Perhaps unsurprisingly, the proposal for the Constitution came at the same time as the nationalist movements had grown and the sentiments for independence were strengthened as well.
The Federal Government authorized Puerto Rico to start the drafting of a Constitution under the condition that the territory status of Puerto Rico remains the same. Two years later, after constant drafting and much congressional support, the Public 82-447 allowed Puerto Rico a more robust form of self-governance. Roughly 35 years after the Jones Act, Public Act 82-447 acknowledged that Puerto Rico should have a local government elected by its people, just like other mature democracies. After Congress approved the Constitution in 1952, the flag -- once a separatist flag-- was legally recognized as a symbol of the nation. In addition, a new anthem of the Commonwealth was also recognized, along with the Law #2, signed by the first elected Governor Luis Muñoz Marín. The anthem, known as “La Borinqueña,” tapped into powerful nationalist feelings display and played a role in the process of self-identification process.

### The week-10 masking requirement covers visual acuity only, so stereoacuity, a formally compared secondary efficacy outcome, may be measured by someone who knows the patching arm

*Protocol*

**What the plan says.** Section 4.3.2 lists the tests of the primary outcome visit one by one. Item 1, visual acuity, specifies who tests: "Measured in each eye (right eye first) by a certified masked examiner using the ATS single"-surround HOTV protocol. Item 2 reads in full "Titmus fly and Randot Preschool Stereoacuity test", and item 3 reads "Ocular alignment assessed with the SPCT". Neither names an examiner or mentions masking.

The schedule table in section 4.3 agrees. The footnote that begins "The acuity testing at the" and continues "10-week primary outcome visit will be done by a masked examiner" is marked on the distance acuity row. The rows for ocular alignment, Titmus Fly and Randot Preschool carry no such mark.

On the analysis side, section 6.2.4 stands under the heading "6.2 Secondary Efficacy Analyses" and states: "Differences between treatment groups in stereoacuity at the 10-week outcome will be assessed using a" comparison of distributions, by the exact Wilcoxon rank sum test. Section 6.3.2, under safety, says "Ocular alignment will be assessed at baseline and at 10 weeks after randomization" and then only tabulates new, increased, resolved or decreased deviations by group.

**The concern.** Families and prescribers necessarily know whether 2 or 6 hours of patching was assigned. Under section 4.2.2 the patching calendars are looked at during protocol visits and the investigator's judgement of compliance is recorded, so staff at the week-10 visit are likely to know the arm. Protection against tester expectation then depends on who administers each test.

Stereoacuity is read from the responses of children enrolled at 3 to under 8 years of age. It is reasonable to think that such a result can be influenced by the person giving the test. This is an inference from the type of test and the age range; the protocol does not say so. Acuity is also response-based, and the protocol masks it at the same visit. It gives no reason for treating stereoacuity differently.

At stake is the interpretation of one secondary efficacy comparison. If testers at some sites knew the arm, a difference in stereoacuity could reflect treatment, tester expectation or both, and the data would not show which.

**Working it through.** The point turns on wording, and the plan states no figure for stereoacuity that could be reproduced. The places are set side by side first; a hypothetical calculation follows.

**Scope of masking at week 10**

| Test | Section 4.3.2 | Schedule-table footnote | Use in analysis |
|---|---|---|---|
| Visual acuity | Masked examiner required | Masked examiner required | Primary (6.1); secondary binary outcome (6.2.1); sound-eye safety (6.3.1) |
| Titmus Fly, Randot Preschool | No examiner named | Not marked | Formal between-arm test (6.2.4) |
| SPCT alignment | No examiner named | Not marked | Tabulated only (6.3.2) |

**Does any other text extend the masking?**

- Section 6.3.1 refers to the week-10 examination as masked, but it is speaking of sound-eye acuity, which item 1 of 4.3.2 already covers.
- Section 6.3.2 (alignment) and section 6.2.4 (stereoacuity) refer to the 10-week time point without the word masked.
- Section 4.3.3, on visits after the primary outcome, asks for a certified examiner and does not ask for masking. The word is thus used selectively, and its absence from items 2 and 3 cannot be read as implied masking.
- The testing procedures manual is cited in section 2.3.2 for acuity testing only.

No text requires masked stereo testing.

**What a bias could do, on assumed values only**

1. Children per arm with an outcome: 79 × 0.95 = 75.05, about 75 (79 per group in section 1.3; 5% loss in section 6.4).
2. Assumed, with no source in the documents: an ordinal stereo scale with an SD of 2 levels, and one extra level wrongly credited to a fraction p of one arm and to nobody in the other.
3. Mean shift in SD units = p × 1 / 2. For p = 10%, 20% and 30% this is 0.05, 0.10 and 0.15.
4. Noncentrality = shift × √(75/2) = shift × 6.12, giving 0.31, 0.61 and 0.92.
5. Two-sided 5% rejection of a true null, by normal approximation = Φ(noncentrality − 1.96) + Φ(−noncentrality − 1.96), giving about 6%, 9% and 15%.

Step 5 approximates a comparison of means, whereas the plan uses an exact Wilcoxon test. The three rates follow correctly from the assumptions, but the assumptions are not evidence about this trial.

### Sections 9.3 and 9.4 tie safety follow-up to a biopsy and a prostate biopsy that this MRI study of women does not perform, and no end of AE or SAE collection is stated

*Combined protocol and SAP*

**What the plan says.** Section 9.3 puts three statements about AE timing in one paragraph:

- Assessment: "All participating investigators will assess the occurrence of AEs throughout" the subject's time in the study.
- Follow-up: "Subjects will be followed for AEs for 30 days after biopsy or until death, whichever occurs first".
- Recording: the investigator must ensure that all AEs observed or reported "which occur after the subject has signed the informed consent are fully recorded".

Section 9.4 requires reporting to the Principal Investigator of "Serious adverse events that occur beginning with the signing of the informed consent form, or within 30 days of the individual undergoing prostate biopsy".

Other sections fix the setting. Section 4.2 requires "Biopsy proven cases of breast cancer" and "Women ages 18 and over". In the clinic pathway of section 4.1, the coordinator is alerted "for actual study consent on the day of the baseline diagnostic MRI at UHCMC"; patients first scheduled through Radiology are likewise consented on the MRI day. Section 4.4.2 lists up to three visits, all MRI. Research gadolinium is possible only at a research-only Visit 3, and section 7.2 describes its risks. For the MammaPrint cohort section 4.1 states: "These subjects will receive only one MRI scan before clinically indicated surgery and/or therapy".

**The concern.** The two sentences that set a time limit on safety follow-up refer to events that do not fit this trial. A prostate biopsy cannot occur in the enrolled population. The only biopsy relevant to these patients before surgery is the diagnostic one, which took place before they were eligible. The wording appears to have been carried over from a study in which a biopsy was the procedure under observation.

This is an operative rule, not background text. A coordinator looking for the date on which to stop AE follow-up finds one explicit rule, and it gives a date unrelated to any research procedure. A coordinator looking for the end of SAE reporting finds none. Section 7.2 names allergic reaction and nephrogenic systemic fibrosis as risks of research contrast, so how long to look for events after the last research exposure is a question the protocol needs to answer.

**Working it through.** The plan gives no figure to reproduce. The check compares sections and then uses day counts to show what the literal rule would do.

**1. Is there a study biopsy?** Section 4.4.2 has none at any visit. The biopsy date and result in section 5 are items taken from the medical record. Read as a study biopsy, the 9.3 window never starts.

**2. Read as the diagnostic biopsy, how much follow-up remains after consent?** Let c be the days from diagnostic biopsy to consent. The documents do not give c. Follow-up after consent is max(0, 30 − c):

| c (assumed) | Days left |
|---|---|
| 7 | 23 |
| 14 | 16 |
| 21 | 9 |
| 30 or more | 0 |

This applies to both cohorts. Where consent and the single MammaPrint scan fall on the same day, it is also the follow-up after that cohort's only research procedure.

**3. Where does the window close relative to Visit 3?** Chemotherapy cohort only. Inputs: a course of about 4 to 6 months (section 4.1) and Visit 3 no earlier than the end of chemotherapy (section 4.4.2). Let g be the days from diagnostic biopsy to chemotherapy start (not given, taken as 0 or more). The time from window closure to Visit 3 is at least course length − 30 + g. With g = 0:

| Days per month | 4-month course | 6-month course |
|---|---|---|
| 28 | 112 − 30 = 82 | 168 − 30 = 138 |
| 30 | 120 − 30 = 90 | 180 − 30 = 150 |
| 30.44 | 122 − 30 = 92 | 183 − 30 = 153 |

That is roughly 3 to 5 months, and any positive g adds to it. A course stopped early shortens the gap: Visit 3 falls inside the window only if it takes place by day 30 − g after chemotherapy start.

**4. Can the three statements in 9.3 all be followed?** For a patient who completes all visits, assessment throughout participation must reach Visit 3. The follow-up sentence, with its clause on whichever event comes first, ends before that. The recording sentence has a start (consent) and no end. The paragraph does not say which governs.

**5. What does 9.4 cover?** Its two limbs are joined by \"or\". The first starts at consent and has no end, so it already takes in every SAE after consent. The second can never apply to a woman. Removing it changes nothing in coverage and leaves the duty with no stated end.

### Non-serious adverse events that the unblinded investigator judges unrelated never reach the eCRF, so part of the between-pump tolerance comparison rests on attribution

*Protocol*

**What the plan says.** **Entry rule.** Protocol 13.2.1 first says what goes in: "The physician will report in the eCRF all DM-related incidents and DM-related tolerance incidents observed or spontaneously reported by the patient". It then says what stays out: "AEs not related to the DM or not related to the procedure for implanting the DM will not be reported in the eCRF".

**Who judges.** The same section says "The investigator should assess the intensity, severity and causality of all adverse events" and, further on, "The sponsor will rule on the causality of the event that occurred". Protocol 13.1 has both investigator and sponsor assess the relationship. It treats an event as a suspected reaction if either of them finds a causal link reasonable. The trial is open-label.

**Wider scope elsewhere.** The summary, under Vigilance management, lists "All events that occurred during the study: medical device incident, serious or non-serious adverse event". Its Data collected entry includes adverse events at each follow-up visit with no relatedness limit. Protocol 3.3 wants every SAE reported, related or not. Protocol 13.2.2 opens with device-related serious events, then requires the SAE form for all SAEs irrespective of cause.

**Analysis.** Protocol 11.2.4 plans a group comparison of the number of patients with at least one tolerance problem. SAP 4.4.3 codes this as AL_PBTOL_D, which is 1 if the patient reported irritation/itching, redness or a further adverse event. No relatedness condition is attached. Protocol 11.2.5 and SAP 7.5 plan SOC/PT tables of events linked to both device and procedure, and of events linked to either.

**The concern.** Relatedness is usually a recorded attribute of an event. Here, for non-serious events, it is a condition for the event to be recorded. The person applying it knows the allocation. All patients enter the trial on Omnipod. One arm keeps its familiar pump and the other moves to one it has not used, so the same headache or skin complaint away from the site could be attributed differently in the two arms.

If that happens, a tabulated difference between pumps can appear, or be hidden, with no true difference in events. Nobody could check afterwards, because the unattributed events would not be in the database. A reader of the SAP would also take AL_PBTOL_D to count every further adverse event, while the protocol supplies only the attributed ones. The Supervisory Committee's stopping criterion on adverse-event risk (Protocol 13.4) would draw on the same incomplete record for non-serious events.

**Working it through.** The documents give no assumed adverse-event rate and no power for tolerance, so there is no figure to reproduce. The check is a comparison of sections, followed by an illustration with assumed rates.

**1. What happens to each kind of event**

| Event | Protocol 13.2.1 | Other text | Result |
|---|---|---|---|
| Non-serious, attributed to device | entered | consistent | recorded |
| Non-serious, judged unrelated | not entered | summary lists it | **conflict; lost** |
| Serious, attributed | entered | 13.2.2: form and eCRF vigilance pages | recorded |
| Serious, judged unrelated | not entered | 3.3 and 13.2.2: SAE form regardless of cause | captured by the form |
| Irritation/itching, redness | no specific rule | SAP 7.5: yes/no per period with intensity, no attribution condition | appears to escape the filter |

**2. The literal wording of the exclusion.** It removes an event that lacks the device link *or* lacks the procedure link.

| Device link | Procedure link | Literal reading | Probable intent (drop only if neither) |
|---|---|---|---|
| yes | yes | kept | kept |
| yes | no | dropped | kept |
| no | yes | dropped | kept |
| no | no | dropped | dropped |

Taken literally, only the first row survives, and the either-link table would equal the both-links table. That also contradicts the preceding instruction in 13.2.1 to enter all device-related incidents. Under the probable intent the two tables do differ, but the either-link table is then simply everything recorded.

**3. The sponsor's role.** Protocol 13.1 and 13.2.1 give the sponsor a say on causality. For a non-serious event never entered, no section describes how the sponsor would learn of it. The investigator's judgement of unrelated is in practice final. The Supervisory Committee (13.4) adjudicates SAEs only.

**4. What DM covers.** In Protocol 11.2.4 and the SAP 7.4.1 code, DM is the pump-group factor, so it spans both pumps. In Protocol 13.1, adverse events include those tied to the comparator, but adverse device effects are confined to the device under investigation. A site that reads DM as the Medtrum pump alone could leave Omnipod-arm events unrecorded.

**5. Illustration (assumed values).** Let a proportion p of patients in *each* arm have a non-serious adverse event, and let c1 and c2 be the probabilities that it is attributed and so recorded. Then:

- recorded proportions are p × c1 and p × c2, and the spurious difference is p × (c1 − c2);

None of these issues has been laid to rest. The important question of representation remains after almost one hundred years of incorporation into the United States’ political system. The Puerto Rican community has yet to become more represented nationally and at the federal level. It is not surprising that Puerto Ricans feel divided loyalties. Puerto Ricans are better able to influence U.S. policies when they are in the territorial U.S., where their citizenship allows them to vote, than in Puerto Rico, where their votes do not count. This political contradiction is mirrored by the challenges of integration in a world where economic opportunities are more plentiful in the U.S. than on the Island. Many Puerto Ricans in the U.S. feel divided loyalties, with strong ties to the island but civic status and economic opportunity in the continental U.S. It may be that that this political and cultural binary places a roadblock in the integration process. Puerto Ricans have realized that their impact on the democratic processes will be greater in the mainland U.S. than on the insular election process, which excludes them from voting for representation in the Federal Government. Possibly that is why many Puerto Ricans show loyalty to both the United States and Puerto Rico. Many have chosen to participate in the U.S. democracy. Perhaps they have done so for pragmatic reasons, making a choice about participating in the U.S. democracy despite encountering racism and prejudice, rather than remaining on the Island, where there are fewer economic opportunities and where they are not fully represented.